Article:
The coverage of the news that BBC Worldwide is to release the recovered soundtracks of several previously-missing editions of the Hancock’s Half Hour TV series has been, at best, misleading. At worst, it’s been utter bollocks. Take this line from The Times: “They are thought to be the earliest examples of a DIY audio recording made directly from a television broadcast”. ‘They are thought…’ is a handy formulation. It enables a journalist to sound authoritative to the casual reader while admitting to those who know the way these things work that he/she hasn’t got a bleeding clue. I can’t be certain without making a few enquiries, but I’m sure I’ve heard of a number of DIY audio recordings from TV that predate these. There was a time when The Times didn’t think. It simply reported, and was a better newspaper for it.
Meanwhile, Chortle, which should perhaps know better asserted that “The episodes were first aired 50 years ago, but thought lost forever when the BBC wiped the master copies so they could reuse the expensive tape and save on storage space”. The shows in question never went near video tape. They were transmitted live, and telerecorded on 35mm film. These copies were repeated a few months after the first transmission and then junked. You don’t ‘wipe’ film.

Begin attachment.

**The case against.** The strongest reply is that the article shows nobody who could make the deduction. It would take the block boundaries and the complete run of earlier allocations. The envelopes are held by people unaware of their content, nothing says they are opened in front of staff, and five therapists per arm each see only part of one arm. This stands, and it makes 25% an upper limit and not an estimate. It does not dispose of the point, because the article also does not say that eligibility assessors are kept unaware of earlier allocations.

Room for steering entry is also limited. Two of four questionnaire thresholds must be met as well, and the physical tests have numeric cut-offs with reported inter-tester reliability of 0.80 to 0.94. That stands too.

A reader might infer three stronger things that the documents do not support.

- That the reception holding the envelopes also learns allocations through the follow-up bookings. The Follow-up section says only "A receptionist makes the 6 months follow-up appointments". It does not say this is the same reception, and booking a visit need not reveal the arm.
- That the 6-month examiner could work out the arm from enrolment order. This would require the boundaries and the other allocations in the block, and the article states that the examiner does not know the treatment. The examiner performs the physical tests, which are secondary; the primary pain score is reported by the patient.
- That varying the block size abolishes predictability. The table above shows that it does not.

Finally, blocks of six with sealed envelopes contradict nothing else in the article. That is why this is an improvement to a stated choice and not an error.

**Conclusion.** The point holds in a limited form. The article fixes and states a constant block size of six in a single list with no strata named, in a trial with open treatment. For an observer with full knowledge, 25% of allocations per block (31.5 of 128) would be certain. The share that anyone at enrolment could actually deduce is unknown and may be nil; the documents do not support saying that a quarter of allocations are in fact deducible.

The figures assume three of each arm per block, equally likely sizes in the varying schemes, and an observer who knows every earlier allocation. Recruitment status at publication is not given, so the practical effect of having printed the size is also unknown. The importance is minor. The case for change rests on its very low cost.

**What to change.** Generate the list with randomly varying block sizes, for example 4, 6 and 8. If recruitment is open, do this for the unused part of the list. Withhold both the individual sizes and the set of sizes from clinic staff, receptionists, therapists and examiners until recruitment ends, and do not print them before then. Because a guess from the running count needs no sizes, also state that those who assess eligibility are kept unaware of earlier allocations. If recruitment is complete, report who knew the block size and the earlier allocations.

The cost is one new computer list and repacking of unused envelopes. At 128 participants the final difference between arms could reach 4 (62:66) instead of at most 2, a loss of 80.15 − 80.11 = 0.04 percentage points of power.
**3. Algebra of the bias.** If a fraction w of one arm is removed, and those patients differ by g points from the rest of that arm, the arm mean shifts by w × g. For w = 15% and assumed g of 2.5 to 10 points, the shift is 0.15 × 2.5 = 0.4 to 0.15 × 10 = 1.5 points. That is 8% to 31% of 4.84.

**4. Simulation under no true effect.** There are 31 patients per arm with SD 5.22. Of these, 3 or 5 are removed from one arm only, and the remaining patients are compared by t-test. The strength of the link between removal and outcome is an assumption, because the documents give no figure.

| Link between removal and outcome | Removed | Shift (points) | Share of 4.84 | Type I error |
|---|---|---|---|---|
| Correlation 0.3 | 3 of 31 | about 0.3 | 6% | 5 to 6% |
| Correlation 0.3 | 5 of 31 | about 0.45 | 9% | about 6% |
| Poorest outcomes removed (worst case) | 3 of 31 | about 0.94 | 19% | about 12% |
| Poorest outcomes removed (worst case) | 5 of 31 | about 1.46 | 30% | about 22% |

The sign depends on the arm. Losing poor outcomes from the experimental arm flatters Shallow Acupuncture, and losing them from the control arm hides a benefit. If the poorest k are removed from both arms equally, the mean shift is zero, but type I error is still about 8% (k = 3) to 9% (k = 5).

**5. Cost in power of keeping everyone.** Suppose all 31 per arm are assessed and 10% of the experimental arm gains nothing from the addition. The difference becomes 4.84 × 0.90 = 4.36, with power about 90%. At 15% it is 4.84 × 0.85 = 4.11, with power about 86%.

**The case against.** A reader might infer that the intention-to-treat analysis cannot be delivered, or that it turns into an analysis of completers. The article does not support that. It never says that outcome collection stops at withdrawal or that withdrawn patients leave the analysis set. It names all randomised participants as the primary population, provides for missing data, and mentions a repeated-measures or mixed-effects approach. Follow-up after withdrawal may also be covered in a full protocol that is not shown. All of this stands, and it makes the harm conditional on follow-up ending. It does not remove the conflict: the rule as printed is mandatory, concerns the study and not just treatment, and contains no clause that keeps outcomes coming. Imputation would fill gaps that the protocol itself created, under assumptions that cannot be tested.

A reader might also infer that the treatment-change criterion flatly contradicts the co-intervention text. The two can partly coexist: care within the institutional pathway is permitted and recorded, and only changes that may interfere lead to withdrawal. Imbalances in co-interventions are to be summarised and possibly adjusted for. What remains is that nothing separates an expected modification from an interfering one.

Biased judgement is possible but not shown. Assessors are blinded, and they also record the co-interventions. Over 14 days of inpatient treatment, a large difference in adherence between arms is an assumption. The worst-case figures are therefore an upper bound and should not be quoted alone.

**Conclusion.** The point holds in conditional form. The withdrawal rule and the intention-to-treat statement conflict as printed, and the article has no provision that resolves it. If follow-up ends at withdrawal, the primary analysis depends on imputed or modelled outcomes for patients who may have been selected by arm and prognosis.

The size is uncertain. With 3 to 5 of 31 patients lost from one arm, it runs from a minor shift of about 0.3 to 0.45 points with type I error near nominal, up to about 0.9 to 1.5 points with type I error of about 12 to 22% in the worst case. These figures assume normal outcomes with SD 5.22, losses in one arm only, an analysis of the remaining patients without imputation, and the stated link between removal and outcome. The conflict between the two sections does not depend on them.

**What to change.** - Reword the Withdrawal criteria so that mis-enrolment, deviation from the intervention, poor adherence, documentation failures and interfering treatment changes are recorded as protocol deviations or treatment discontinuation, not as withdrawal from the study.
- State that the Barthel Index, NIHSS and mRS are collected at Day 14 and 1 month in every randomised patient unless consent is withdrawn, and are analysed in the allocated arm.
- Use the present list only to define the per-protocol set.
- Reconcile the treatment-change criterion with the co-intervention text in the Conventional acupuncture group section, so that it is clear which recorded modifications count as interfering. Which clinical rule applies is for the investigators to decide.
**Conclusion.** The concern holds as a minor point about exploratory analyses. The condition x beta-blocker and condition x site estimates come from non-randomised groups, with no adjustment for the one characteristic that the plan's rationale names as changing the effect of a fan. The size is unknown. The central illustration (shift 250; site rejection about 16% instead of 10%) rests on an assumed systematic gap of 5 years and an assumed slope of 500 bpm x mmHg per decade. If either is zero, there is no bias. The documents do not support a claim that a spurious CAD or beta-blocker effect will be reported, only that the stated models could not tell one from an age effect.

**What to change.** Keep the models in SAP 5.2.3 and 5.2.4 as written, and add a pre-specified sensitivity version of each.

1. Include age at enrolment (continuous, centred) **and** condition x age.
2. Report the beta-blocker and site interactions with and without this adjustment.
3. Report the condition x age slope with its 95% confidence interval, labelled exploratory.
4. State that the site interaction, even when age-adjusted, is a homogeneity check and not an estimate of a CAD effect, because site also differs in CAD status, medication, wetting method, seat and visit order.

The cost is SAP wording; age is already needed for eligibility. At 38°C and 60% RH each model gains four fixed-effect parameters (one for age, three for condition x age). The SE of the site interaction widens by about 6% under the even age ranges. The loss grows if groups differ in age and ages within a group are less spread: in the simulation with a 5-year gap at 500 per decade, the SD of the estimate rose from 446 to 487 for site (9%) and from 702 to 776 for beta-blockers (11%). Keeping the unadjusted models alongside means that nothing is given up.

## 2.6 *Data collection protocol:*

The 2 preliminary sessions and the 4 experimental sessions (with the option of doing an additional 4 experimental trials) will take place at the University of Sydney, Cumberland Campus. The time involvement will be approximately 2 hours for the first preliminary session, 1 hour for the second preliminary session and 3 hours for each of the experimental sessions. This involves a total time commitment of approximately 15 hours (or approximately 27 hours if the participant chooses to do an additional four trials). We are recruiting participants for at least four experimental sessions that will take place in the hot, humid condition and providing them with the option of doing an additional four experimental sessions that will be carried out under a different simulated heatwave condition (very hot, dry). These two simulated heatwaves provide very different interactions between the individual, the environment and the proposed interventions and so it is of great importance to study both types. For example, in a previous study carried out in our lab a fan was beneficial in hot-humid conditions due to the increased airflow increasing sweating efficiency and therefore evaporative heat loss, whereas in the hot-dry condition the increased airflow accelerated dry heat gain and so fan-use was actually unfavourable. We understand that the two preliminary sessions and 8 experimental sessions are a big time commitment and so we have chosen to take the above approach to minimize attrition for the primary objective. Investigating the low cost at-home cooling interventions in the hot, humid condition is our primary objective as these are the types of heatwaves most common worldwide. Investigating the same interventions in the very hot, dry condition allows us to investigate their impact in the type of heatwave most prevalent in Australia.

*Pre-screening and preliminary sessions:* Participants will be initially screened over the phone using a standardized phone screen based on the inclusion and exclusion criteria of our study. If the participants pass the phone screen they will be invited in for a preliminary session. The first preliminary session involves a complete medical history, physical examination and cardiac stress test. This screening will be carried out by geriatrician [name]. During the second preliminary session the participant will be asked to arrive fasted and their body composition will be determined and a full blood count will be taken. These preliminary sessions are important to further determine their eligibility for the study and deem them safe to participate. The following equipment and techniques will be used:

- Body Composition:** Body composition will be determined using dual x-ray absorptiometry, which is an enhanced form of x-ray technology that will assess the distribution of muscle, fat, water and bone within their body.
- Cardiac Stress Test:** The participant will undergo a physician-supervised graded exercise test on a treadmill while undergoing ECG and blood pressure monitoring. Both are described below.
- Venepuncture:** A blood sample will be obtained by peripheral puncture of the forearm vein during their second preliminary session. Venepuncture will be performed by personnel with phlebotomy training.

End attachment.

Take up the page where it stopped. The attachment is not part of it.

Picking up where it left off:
The coverage has also been full of the usual emotive nonsense that gets spouted about missing programmes. Back to the Times, this time from the paper’s blog: “It’s a scandal that the BBC let so much of its programming be wiped or destroyed in the past”. Is it? At one time, the cost of repeating a show came close to the cost of putting on a new programme, and union regulations limited the number of screenings that a programme could have. Nobody foresaw sell-through video or multi-channel TV, and the renegotiation of the repeat agreements that eventually occurred. The pressure was on the BBC to use its funding as wisely as possible, and that involved making new shows, not recording and storing old ones that were, to all intents and purposes, unusable. It’s sad that some programmes are missing, but it’s not really a scandal. We should be glad when lost gems turn up, but retain a sense of perspective – in many ways, it’s a miracle that we have as much archive material to enjoy as we do.